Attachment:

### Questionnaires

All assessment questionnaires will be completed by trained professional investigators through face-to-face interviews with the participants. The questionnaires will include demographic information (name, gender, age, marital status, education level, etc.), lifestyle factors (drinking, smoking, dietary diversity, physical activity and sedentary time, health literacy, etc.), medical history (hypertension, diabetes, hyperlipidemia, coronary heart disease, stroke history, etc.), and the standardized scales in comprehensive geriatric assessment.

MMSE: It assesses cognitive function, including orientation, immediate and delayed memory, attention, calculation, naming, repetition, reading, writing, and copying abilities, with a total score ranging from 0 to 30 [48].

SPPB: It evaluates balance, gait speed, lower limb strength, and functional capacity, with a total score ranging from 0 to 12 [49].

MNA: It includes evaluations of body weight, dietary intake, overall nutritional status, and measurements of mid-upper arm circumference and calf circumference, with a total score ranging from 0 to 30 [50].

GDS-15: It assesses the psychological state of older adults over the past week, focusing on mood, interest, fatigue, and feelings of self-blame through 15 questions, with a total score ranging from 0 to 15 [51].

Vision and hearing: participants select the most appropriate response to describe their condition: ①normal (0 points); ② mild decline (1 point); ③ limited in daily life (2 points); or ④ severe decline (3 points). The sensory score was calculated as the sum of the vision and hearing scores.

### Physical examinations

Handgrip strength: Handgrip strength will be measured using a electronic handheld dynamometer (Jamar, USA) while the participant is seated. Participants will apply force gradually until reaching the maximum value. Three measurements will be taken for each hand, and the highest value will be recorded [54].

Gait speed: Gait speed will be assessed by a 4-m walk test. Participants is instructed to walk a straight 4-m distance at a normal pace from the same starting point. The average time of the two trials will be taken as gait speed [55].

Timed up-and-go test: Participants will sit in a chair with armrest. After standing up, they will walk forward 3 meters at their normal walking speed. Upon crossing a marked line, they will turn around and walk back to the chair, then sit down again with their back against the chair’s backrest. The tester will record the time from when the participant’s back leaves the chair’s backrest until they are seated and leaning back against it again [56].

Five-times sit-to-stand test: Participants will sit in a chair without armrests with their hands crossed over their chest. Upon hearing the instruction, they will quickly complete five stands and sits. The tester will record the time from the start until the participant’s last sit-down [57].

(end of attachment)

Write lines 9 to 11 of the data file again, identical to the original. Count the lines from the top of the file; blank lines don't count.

Handgrip strength: Handgrip strength will be measured using a electronic handheld dynamometer (Jamar, USA) while the participant is seated. Participants will apply force gradually until reaching the maximum value. Three measurements will be taken for each hand, and the highest value will be recorded [54].

Gait speed: Gait speed will be assessed by a 4-m walk test. Participants is instructed to walk a straight 4-m distance at a normal pace from the same starting point. The average time of the two trials will be taken as gait speed [55].

Timed up-and-go test: Participants will sit in a chair with armrest. After standing up, they will walk forward 3 meters at their normal walking speed. Upon crossing a marked line, they will turn around and walk back to the chair, then sit down again with their back against the chair’s backrest. The tester will record the time from when the participant’s back leaves the chair’s backrest until they are seated and leaning back against it again [56].